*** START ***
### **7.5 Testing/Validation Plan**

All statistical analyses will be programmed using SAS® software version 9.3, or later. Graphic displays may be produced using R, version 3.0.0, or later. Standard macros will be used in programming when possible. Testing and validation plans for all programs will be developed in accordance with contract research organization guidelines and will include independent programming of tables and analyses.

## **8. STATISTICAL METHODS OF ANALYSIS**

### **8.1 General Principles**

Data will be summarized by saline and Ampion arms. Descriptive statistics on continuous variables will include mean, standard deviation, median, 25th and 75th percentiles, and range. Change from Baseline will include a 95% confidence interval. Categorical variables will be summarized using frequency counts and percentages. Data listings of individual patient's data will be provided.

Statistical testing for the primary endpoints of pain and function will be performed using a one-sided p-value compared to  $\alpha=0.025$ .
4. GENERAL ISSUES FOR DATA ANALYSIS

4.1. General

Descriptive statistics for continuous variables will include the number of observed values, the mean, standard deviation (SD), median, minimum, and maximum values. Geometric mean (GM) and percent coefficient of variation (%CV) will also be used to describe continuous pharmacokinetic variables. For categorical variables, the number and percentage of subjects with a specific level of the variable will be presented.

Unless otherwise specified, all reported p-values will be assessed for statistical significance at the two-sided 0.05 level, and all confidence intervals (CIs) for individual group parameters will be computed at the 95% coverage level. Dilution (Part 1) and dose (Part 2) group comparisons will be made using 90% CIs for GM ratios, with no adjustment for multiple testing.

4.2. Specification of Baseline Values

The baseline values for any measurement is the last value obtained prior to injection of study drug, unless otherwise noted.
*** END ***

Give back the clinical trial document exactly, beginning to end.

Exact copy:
### **7.5 Testing/Validation Plan**

All statistical analyses will be programmed using SAS® software version 9.3, or later. Graphic displays may be produced using R, version 3.0.0, or later. Standard macros will be used in programming when possible. Testing and validation plans for all programs will be developed in accordance with contract research organization guidelines and will include independent programming of tables and analyses.

## **8. STATISTICAL METHODS OF ANALYSIS**

### **8.1 General Principles**

Data will be summarized by saline and Ampion arms. Descriptive statistics on continuous variables will include mean, standard deviation, median, 25th and 75th percentiles, and range. Change from Baseline will include a 95% confidence interval. Categorical variables will be summarized using frequency counts and percentages. Data listings of individual patient's data will be provided.

Statistical testing for the primary endpoints of pain and function will be performed using a one-sided p-value compared to  $\alpha=0.025$ .
4. GENERAL ISSUES FOR DATA ANALYSIS

4.1. General

Descriptive statistics for continuous variables will include the number of observed values, the mean, standard deviation (SD), median, minimum, and maximum values. Geometric mean (GM) and percent coefficient of variation (%CV) will also be used to describe continuous pharmacokinetic variables. For categorical variables, the number and percentage of subjects with a specific level of the variable will be presented.

Unless otherwise specified, all reported p-values will be assessed for statistical significance at the two-sided 0.05 level, and all confidence intervals (CIs) for individual group parameters will be computed at the 95% coverage level. Dilution (Part 1) and dose (Part 2) group comparisons will be made using 90% CIs for GM ratios, with no adjustment for multiple testing.

4.2. Specification of Baseline Values

The baseline values for any measurement is the last value obtained prior to injection of study drug, unless otherwise noted.